Recently an attempt was made to evaluate the free reading of one class (graduated June, 1935) in the light of a three-year record. Fifty-nine pupils, 26 boys and 33 girls, with an aver-age yearly enrollment of 57, made up the group. The study concerns the content, the organization, and the resulting drives in the free reading of this one class in the Ohio State University School….With neither teacher was there ever a uniform reading assignment for an entire class, however; and diversified reading was always a part of the pupil’s program regardless of the particular class unit of a given period. (p. 31)

The joint processes of analysis and synthesis are seen in the work of the twelfth year, when pupils insisted on seeing their intensive, individual units within a chronological setting which all assisted in formulating. That such a succession of meaningful experiences could be thought of as lacking in “content” is absurd. There was, it is true, no teaching of techniques as an end, no unit on the sonnet, no history of English or American literature. Voluntarily, the class spent three weeks in the twelfth year on reproducing Elizabethan dramatic scenes, singing Elizabethan music, and reading excerpts from a variety of Elizabethan lyric and dramatic writers for class enjoyment as an element in making the chronological approach more vivid. In brief, while there was organization, it was not the organization of the conventional program, and was not set up in advance of pupil understanding and need. (p. 32)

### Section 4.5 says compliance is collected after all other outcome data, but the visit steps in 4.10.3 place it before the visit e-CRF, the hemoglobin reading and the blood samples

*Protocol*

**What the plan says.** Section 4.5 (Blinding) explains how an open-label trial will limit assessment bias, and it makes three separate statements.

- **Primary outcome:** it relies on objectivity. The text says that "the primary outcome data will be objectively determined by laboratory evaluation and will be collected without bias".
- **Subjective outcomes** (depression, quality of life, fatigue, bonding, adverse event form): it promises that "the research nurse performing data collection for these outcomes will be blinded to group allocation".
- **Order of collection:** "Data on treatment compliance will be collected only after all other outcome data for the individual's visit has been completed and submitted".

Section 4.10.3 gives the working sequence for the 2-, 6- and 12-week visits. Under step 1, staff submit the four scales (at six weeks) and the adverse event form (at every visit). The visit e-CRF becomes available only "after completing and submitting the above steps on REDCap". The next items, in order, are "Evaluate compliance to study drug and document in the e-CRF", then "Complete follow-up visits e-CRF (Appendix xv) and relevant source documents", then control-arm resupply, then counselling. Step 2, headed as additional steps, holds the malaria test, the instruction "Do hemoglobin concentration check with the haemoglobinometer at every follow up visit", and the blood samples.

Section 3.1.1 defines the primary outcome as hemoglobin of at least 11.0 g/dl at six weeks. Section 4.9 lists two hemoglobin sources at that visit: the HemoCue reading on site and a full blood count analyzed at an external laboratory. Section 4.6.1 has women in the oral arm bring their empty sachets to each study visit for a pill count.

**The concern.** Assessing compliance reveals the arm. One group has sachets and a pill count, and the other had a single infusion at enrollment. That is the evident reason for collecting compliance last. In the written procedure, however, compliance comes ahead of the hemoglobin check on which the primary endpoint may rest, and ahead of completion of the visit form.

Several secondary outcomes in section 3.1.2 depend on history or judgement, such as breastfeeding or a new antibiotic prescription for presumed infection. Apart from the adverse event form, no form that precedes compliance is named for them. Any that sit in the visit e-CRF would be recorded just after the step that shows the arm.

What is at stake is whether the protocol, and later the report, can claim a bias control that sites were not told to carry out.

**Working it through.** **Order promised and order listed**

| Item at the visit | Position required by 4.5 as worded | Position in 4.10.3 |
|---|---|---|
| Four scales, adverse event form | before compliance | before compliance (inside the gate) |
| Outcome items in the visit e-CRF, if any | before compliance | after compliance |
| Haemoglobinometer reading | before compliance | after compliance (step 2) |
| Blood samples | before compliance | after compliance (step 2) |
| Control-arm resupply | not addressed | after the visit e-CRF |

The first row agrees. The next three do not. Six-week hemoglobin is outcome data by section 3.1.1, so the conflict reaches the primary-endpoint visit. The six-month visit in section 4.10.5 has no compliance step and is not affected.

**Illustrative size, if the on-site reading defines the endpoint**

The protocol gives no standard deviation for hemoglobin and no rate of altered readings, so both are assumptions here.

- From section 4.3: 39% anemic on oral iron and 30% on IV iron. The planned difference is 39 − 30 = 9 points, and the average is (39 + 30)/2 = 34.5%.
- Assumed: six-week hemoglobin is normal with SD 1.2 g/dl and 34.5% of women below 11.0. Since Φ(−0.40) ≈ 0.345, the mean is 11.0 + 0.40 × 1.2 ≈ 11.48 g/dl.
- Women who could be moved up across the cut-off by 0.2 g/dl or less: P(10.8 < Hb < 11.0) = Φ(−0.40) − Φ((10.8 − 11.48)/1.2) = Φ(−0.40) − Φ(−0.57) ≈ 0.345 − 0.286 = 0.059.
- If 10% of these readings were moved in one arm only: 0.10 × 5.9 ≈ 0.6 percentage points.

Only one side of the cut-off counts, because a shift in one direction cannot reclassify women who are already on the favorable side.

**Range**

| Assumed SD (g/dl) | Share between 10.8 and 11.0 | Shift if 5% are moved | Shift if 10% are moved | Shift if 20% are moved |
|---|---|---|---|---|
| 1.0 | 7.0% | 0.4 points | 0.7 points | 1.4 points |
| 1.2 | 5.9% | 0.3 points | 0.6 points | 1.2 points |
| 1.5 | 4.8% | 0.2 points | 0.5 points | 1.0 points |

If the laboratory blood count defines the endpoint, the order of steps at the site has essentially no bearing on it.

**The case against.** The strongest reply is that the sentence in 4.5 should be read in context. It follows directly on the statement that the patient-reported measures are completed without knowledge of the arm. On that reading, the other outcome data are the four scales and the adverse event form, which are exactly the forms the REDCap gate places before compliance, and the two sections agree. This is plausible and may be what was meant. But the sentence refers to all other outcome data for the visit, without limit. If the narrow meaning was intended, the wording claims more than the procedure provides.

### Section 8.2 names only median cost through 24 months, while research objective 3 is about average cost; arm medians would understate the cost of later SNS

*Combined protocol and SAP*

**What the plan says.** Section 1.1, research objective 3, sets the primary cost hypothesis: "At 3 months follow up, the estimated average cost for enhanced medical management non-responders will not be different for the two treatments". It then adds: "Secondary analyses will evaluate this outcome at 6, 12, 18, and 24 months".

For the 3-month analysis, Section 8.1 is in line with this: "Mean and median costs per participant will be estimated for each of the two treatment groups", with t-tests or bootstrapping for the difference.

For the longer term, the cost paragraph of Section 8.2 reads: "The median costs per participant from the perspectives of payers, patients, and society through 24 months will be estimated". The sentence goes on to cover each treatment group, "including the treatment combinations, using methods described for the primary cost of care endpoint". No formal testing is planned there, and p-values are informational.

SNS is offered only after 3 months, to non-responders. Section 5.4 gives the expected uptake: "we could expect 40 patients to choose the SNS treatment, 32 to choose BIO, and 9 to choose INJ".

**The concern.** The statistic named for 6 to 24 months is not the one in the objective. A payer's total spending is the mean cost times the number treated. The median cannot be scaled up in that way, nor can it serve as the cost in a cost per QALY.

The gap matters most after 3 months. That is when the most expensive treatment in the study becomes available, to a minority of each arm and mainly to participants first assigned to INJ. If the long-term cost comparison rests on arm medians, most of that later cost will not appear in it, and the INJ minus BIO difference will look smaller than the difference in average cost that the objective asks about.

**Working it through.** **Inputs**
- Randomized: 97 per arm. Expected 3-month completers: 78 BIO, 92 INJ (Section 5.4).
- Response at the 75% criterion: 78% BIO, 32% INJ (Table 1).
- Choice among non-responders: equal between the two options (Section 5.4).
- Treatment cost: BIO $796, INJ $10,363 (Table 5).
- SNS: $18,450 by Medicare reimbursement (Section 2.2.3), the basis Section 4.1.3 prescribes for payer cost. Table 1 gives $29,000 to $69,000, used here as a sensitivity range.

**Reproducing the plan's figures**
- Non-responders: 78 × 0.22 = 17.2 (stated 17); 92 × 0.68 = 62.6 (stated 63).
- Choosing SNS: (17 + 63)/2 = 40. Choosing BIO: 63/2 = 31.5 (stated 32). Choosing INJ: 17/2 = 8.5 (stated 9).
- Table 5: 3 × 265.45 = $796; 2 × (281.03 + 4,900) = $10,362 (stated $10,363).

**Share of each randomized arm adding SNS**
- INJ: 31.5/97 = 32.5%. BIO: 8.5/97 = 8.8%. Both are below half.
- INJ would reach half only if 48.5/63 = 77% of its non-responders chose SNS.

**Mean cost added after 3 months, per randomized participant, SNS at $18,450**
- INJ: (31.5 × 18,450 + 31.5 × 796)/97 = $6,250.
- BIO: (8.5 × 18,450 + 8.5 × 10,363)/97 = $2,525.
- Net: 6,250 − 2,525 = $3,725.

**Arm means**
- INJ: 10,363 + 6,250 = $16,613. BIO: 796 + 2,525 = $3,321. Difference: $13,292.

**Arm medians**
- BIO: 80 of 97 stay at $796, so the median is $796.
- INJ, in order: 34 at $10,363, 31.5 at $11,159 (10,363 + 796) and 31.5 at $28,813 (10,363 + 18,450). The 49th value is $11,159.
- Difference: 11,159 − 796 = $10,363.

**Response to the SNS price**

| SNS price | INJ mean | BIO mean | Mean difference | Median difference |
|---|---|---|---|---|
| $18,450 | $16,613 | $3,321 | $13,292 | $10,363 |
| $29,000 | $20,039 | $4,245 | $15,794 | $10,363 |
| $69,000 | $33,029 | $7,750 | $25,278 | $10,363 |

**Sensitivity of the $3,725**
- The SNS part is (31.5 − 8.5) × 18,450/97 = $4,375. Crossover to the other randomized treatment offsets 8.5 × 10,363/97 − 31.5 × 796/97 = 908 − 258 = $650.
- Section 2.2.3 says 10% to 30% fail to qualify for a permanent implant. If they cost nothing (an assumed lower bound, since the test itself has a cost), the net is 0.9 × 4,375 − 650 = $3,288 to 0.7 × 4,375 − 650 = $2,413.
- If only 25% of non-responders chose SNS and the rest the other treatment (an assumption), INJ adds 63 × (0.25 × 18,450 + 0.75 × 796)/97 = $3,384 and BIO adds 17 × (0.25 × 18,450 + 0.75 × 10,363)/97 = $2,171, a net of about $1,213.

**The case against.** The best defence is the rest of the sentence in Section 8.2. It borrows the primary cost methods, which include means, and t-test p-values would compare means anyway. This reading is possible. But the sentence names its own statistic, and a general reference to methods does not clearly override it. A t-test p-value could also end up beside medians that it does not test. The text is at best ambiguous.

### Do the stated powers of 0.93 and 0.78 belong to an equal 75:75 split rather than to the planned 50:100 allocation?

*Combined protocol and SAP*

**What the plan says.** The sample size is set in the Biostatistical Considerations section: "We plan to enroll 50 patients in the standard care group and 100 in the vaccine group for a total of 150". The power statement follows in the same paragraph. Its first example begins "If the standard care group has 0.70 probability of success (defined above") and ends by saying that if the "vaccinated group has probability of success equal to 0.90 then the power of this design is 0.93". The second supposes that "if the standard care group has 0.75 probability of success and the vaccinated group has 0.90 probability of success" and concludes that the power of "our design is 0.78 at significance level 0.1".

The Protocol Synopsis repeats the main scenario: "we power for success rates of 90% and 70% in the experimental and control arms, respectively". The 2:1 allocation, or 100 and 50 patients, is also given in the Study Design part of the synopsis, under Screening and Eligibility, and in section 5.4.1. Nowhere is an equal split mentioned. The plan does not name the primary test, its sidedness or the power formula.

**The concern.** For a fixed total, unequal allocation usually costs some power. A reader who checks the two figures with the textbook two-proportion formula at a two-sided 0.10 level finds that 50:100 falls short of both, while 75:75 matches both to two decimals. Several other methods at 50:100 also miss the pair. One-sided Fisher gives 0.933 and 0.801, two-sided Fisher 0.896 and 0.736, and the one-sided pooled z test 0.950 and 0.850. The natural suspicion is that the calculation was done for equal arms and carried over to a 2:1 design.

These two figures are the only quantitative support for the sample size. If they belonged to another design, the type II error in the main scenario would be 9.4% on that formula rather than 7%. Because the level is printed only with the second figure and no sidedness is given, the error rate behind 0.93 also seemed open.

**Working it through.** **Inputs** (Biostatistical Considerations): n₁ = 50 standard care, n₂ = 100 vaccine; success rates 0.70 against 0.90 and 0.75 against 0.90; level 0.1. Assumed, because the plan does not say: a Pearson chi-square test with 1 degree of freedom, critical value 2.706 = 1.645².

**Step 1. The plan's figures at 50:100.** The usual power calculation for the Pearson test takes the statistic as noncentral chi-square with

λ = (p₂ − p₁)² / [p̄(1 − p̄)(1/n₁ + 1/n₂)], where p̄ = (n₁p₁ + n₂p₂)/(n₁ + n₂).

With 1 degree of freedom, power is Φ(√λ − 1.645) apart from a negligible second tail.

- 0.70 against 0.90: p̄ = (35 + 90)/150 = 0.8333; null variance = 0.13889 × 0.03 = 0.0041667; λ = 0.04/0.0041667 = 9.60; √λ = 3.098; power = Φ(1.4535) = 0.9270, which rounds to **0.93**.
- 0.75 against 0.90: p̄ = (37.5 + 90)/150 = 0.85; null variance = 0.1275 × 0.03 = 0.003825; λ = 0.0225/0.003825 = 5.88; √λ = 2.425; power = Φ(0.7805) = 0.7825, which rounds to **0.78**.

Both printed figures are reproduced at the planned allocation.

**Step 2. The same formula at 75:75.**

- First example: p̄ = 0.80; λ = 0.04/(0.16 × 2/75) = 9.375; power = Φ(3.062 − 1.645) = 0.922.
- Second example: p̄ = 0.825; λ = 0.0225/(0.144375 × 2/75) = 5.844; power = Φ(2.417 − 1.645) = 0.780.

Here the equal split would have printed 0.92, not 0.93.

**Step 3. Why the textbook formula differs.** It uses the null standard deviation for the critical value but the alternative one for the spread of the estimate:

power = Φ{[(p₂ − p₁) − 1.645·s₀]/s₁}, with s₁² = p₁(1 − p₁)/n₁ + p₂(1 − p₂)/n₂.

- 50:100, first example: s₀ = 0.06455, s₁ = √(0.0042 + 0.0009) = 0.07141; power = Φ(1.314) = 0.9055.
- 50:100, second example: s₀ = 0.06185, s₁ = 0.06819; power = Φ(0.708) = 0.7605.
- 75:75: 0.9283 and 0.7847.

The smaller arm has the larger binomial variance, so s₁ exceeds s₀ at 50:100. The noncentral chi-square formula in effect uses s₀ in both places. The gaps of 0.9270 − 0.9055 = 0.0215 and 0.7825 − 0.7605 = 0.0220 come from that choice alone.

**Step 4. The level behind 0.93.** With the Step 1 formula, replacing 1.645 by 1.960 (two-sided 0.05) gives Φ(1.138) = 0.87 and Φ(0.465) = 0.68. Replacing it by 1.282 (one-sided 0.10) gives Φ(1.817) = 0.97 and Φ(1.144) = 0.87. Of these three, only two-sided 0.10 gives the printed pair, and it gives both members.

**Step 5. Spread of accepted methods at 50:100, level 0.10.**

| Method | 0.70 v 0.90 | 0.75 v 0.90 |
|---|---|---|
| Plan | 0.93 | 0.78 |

Sex differences are evident, although reasons are not suggested. The girls read twice as much as the boys, with especial interest in drama and poetry. Neither boys nor girls, however, showed the strong interest in romantic fiction, hero stories, and adventure so commonly attributed to adolescents.

The theory that in a free or extensive reading program designed to utilize interest and to serve individual needs there will be fruitless reading of light fiction gains no evidence from this study. The report does, however, point to the possibility that the adolescent has much greater power to read and to think intelligently about reading than the results of our conventional program have led us to believe. (p. 34)


The Fallacy of “Modified Courses” (1936)